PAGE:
It didn’t need to be this way. This spring, as people lined up for newly available, miraculously effective Covid-19 vaccines, it was easy to imagine a direct and speedy path to a protected society. The curve of administered doses appeared limited only by the supply, and the curve was looking good—perfectly calibrated for things to be normal (at least by some definition of the word) by the end of summer, just in time for schools and workplaces to reopen. So long as the vaccination rate kept pace. Which, of course, it didn’t. Much too soon, the curve reached its inflection point, shifted from the upswing, and flattened itself out. Add to that a euphoric, masks-off reopening in much of the country. Then add the more transmissible Delta variant. Result: a pandemic of the unvaccinated that, because of its immense scale, now threatens even people with two shots thanks to the possibility of breakthrough infections.
All of this has added up to a tipping point: The week when the carrot met the stick, when dozens of influential organizations decided it’s time for vaccine mandates.
This afternoon President Joe Biden announced vaccine rules for 4 million federal workers. “Right now, too many people are dying, or watching someone they love die,” he said. Those workers will now face a choice: attest to their completed vaccination status, or test one or two times a week, wear masks, and face travel restrictions. “We have the tools to prevent the next wave of Covid shutting down our businesses, our schools, our society,” he said, adding that the government would reimburse small businesses that allow workers to take paid time off to vaccinate themselves or their families, and that his administration encourages state and local governments to offer residents $100 incentives. Biden also instructed the Department of Defense to look into how and when it will require Covid-19 vaccinations for members of the armed forces.
Biden’s announcement followed similar statements from a flurry of major tech firms, including Google and Facebook, which have told their tens of thousands of employees around the country that vaccinations will be required for workers returning to the office, and an earlier raft of mandates from universities, state governments and medical centers. The moves received more legal clarity last month, after a federal judge threw out a lawsuit from a group of employees at Houston Methodist Hospital who had argued the rules were illegal because the vaccines are only authorized by the FDA for emergency use. And it’s not just employers. In San Francisco, for example, most of the city’s bars and clubs said they will require proof from patrons starting this week.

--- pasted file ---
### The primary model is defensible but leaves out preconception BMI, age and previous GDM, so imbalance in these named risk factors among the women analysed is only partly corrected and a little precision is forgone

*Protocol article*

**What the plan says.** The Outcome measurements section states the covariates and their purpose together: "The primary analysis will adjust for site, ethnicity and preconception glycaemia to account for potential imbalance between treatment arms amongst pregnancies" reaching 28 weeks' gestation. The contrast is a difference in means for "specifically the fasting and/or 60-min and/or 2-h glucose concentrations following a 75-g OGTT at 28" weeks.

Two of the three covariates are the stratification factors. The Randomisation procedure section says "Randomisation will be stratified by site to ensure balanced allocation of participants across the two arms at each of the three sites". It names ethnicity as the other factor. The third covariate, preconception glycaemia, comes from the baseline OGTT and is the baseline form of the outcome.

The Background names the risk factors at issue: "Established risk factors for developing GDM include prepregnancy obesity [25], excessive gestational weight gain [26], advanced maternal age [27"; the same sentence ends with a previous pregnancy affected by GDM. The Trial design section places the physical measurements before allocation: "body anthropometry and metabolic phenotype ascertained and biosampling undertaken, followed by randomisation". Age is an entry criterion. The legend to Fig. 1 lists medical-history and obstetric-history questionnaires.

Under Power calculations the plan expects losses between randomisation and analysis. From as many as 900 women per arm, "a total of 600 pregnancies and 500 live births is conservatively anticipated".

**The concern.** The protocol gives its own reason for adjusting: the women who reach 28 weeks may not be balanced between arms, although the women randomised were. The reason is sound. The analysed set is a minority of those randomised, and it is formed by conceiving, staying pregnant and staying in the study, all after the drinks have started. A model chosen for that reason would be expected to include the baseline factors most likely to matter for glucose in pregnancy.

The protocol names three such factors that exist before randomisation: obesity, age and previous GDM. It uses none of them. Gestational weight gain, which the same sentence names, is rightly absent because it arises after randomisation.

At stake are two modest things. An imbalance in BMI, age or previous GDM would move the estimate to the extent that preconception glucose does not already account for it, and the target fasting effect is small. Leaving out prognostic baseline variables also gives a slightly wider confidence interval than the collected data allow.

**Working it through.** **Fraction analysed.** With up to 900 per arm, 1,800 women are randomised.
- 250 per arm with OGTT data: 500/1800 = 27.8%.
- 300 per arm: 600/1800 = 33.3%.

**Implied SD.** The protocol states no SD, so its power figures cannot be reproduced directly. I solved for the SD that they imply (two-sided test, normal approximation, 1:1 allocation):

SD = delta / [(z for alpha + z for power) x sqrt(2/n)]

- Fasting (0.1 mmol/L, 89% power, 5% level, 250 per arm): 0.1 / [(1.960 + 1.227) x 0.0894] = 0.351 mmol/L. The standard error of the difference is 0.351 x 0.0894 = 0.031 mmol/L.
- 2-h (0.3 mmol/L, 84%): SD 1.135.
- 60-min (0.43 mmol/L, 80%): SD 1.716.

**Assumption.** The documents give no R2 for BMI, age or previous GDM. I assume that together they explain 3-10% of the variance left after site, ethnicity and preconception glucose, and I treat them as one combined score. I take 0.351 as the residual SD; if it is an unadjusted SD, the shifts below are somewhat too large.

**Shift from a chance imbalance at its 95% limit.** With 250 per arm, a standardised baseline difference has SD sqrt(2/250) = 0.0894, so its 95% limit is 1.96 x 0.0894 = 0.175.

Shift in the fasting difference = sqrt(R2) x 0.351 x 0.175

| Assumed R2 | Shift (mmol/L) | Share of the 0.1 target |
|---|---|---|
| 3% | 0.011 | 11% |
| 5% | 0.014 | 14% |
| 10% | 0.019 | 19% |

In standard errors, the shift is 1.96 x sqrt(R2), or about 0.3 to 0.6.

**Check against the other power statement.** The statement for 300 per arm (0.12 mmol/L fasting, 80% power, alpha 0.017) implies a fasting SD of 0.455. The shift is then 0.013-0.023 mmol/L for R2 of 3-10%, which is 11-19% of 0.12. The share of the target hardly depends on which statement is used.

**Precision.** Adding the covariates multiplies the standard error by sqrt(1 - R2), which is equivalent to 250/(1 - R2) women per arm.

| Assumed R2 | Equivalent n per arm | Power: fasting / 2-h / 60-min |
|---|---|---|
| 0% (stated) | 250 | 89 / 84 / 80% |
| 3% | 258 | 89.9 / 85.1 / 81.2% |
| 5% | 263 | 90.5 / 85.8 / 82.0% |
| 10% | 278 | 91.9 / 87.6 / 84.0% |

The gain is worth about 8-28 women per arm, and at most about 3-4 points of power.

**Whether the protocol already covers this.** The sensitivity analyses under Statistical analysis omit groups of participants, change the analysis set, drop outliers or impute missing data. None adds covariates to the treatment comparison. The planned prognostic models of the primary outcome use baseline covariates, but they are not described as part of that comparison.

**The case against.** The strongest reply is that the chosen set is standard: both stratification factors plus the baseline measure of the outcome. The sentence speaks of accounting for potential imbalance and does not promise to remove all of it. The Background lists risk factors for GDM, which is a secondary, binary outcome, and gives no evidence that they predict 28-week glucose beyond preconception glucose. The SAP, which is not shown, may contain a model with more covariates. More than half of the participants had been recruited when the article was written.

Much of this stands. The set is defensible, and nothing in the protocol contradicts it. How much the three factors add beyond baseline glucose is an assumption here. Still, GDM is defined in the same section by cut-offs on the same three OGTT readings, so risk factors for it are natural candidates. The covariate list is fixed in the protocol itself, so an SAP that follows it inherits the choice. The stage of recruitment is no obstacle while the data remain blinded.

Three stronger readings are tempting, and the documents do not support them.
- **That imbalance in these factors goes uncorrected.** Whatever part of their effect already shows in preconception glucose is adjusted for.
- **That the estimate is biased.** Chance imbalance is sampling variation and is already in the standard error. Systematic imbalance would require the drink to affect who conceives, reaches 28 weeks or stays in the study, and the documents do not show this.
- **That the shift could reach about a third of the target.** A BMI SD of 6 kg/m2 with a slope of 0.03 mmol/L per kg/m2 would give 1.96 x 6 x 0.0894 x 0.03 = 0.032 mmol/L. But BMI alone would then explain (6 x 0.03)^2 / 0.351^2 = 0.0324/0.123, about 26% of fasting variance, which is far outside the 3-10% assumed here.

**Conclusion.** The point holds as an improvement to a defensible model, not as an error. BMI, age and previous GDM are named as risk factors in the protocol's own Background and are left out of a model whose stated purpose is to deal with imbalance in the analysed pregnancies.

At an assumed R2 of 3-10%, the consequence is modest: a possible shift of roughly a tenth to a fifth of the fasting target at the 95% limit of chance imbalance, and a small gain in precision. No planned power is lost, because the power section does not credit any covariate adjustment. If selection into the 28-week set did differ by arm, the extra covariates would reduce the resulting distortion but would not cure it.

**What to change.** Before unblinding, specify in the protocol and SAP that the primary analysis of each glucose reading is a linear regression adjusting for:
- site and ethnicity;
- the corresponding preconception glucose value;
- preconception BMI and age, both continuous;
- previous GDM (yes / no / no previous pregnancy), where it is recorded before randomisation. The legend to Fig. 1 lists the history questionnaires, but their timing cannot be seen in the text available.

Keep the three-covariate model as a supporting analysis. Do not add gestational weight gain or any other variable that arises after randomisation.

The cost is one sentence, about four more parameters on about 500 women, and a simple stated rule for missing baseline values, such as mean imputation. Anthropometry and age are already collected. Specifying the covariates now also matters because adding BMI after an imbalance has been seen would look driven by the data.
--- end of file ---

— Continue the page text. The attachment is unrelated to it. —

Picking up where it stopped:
Is it ideal to force people into doing the right thing for public health? Not really, says Kirsten Bibbins-Domingo, an epidemiologist who studies health equity at the University of California, San Francisco. That’s why you first try messaging to overcome skeptics and incentives for those who need a nudge—as public health officials have done for months and will continue to do, she adds. But at this critical stage of the pandemic, the tipping point on mandates is welcome news to her. “We need to use every tool at our disposal,” she says. “It’s clearly the right thing to do at this point and something that will hopefully build into more places taking action.”
There’s already a clear herding effect at play. A vanguard of leaders from hospitals, universities, and state governments made the initial argument—that the benefits of protecting their patients and residents from unvaccinated workers outweighs the worries of individual employees—and clarified that the mandates are legal. Then the big tech corporations got on board, theorizing that a fully vaxxed workforce would be good for business; they’ve been a sort of Covid cultural bellwether, leading the shutdown of offices early in March, 2020, with many shifting to remote work for the long term.